Personal Responsibility

Our children need to learn personal responsibility at an early age. And since they need to learn this, that means we need to teach it! I don’t know about you, but I am 100% positive my kids were not born knowing this. If we want our children to grow up to be independent, responsible adults, then we must teach them personal responsibility.

Personal Responsibility Part One – Doing What Must Be Done without Being Told

Can you imagine life without having to give the same instructions/commands every single day? A life that did not include telling your child every morning to make his bed? Or feed the dog? Or brush her teeth? How much time would you save if you didn’t issue those instructions to each child every day? What would you do with all that extra time?

Teaching your child personal responsibility will help you avoid many of those daily routine instructions. I know you are wondering what alternate reality I am living in. But really, this is not a complete fantasy world! Will it happen immediately? No, of course not. But with effort and time, you can teach your child to take care of things himself, without instruction from you every day.

How to Teach Personal Responsibility

Note this; the critical word here is “teach!” Personal responsibility is not something that just magically happens someday in the future. It is a skill that must be taught, a habit that must be developed, part of positive character development in our children. So, set clear expectations: Tell your child exactly what it is that you want him to do. Be specific! Telling your child to “take care of the dog” is a vague expectation. Instead, saying, “Feed the dog and give him fresh water” is more specific.

Model the correct action.

If we refer back to feeding the dog, show your child exactly how to feed the dog. Where is the dog food kept? How much food goes into the dish? Where should he put the dish of dog food? Which bowl is for the dog’s water? How much water? Hot or cold? Have them work with you to learn the process of feeding the dog and giving fresh water. Have your child go through the process with you for a few days, with the child assuming more responsibility each day. Finally, supervise while your child fulfills the task by himself. Be sure he knows exactly what to do and how you expect him to do the job.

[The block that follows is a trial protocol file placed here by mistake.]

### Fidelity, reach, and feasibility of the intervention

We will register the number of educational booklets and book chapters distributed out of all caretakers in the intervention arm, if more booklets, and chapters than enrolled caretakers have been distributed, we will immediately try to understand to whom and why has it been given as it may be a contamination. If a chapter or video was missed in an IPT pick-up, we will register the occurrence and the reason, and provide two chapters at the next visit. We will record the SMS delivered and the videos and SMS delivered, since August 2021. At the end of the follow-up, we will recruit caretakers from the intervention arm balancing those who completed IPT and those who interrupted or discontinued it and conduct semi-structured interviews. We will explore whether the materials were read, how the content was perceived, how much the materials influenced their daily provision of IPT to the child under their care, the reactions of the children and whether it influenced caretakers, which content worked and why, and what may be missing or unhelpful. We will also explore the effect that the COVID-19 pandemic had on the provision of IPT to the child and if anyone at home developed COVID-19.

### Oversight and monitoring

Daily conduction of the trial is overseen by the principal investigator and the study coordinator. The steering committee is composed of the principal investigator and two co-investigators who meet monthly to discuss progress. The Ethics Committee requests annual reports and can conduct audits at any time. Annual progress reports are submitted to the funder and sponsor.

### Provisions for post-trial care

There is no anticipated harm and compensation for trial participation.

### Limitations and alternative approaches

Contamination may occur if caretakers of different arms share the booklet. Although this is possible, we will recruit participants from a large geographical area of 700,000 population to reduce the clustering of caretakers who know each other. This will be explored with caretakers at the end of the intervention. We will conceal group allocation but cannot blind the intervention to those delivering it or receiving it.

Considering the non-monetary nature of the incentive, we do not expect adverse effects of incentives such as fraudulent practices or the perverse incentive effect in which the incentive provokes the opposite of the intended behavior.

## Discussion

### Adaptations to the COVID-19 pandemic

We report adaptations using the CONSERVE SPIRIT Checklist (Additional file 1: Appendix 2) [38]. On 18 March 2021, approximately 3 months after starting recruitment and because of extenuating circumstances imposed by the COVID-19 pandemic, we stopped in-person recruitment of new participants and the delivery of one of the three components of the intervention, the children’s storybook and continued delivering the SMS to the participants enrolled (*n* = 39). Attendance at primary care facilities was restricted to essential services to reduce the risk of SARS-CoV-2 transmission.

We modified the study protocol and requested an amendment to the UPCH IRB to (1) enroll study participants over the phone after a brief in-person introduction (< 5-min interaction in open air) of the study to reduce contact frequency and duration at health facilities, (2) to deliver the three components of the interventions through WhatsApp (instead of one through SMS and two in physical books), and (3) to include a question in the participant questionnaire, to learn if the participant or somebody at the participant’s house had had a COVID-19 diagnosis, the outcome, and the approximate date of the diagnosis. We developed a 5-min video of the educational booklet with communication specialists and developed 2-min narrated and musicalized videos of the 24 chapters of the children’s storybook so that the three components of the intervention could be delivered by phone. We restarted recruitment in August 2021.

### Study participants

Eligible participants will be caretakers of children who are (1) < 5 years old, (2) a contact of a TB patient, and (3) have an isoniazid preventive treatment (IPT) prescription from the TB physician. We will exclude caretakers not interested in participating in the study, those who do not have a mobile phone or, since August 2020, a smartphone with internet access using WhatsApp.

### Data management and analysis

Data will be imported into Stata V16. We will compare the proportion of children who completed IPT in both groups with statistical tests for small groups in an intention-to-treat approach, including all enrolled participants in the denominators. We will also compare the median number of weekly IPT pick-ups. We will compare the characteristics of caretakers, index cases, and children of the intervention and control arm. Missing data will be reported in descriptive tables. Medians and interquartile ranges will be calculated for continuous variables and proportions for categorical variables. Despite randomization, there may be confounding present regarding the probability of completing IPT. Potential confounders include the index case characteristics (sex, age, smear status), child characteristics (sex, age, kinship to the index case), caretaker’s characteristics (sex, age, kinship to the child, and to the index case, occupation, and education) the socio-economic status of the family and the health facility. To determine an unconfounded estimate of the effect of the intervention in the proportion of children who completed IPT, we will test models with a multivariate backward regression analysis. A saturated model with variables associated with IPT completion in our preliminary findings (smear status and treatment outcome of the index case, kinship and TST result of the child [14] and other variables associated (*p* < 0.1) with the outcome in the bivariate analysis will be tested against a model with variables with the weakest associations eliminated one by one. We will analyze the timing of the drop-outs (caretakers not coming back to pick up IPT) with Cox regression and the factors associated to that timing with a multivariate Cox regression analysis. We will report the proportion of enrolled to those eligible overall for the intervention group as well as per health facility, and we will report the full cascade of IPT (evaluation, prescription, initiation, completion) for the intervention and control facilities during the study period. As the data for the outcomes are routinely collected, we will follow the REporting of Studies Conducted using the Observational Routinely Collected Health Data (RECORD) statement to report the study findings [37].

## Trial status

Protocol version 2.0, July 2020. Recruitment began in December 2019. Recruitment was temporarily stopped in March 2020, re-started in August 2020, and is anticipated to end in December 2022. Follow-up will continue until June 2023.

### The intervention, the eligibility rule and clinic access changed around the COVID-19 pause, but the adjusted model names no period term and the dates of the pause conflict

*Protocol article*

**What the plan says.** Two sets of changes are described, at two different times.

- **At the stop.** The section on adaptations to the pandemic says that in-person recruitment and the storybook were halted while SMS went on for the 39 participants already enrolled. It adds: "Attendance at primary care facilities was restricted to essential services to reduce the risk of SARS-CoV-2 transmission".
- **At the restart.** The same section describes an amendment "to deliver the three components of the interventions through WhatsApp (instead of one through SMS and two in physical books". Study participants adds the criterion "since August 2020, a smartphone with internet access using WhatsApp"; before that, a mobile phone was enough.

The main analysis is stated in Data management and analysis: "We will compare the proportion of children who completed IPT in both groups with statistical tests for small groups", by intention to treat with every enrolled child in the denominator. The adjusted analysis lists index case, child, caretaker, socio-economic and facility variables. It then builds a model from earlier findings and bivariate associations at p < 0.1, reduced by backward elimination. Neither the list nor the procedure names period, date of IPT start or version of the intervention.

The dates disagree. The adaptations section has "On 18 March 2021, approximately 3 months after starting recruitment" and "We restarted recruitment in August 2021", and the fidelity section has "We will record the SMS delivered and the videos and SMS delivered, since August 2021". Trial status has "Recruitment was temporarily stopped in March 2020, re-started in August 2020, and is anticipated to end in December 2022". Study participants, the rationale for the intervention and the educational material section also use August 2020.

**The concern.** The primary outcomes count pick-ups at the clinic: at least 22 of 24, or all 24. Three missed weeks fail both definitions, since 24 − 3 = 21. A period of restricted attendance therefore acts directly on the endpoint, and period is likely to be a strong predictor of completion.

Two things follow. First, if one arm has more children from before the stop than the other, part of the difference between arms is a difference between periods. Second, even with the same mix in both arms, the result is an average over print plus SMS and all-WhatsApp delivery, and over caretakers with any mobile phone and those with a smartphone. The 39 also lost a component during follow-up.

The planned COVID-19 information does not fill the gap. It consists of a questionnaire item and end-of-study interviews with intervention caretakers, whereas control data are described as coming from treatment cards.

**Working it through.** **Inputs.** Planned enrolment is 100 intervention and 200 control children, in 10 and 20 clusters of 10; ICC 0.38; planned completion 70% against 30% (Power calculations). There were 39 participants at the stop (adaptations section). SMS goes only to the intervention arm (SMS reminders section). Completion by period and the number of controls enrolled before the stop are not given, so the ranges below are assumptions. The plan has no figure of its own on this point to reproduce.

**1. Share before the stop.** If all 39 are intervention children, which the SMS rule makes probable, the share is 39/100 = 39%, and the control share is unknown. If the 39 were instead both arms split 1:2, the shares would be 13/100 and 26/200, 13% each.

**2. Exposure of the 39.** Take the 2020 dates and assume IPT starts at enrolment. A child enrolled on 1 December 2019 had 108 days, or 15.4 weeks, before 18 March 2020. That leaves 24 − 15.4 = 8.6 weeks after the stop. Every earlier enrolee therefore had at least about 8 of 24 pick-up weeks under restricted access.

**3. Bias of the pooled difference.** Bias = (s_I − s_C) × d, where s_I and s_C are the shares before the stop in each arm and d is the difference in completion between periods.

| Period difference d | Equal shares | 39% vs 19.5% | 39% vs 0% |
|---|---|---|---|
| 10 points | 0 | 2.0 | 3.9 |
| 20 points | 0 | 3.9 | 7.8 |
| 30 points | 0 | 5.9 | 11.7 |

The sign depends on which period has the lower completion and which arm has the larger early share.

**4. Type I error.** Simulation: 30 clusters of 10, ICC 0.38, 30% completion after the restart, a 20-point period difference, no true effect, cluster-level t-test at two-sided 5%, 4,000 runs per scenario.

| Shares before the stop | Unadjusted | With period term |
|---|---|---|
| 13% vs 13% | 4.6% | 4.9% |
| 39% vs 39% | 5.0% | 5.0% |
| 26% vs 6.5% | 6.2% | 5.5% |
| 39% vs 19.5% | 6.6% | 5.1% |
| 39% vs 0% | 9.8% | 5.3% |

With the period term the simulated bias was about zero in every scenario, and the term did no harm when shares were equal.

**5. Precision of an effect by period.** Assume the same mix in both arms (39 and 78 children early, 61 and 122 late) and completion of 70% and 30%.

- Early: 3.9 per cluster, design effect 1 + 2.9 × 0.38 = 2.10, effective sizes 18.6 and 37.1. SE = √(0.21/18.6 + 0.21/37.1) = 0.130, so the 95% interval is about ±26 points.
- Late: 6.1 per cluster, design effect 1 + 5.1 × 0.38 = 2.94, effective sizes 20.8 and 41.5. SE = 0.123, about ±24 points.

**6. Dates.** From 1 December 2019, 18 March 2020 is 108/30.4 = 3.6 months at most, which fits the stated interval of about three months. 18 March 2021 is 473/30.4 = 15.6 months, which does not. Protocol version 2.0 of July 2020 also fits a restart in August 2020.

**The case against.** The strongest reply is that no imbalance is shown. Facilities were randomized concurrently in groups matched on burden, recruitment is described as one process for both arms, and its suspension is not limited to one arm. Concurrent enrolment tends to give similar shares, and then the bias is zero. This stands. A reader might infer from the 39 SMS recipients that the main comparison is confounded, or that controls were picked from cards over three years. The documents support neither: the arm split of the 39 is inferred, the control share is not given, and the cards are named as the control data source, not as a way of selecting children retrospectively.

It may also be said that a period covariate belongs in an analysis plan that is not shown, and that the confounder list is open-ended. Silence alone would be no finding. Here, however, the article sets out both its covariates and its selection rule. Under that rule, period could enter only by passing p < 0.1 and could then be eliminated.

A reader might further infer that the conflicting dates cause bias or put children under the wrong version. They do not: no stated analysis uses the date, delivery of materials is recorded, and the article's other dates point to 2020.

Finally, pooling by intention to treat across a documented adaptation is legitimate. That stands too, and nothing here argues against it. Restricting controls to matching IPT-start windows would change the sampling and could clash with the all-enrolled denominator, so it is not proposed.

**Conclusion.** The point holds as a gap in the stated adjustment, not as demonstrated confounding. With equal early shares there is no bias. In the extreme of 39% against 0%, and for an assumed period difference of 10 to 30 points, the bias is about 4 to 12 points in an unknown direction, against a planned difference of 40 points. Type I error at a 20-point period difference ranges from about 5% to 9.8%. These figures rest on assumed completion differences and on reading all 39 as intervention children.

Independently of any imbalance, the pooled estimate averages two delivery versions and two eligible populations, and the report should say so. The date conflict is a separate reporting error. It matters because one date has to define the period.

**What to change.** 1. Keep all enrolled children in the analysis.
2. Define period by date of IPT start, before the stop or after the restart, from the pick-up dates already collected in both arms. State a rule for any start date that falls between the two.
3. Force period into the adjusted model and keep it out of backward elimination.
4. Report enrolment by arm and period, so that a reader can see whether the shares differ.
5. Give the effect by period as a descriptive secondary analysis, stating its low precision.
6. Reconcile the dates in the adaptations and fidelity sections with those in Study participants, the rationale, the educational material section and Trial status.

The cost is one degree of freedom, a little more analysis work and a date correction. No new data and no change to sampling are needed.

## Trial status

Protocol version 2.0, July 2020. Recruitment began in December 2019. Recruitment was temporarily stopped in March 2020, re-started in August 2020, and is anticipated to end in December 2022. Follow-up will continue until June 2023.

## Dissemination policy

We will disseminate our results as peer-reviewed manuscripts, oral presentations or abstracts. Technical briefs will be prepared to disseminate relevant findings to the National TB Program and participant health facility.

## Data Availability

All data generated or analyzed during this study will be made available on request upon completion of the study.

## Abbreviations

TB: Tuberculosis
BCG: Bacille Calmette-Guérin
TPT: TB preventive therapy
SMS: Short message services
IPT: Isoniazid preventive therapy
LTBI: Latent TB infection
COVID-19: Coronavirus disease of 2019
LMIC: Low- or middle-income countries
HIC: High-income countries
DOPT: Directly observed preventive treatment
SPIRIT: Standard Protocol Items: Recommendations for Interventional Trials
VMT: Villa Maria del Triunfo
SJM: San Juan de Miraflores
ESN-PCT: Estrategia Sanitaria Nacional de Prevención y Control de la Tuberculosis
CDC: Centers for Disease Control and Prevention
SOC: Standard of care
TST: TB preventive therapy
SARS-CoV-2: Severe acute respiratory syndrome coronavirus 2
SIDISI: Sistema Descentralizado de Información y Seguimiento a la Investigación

Teach your child that you mean what you say.

If you tell her to do something and have instructed her on how to complete the task, she needs to know there are consequences for not doing the job. If you do not enforce your instructions or require completion, you are ultimately teaching your child that you do not mean what you say; that it doesn’t matter if she does what she is told or not.

Establish a deadline for completion of the task.

Suppose the dog needs to be fed in the morning, state that she must feed the dog before breakfast. Then hold to that deadline. You are teaching an important life lesson! Deadlines do matter! Due dates must be met. You are helping your child establish critical and necessary life skills.

Establish a connection between the desired action and the result of completing the task.

Feed the dog before breakfast means that your child cannot eat his breakfast until he feeds the dog. All actions or inactions have results or consequences. Children need to learn that. If they learn that when they are young, they will save themselves from multiple problems as they get older.

Consistency is key!

You are trying to develop patterns of behavior; you must keep at it! Helping your children form new habits and routines takes time and consistent effort. After a few weeks of instruction, consistent reminders, and reinforcement, this new task will become a habit, a routine automatically incorporated into their behavior. And then you should not have to remind them every day!  And that was your goal. Congratulations, you did it!

Update and Retrain When Necessary.

If necessary, updated instructions or training may be needed if the procedure changes. Or when you add a new task to their list. Go back to #1 and repeat the process.

As your children get older and develop more responsibility, the “process” may get simplified or take less time.

Some Bonus Suggestions:

  • Chore charts, checkboxes, task calendars – all these can help, especially with younger children. I don’t think my 17-year-old son would appreciate a chore chart and stickers anymore, but, hey, if it helps, why not!
  • Focus on one new task at a time – Be sure your child understands and competently and faithfully handles one responsibility before adding to his list. You don’t want to overwhelm him.
  • Offer praise and rewards for faithful completion of tasks. Kids thrive on praise! So, let them know that you are satisfied with their efforts. If they still need improvement, praise them for what they have accomplished and work with them to improve and complete the task.
  • Be sure the tasks you expect your child to complete are age-appropriate. Start young children with simple tasks and expectations, and then increase the number of responsibilities and the difficulty level as the child becomes older and demonstrates increased responsibilities.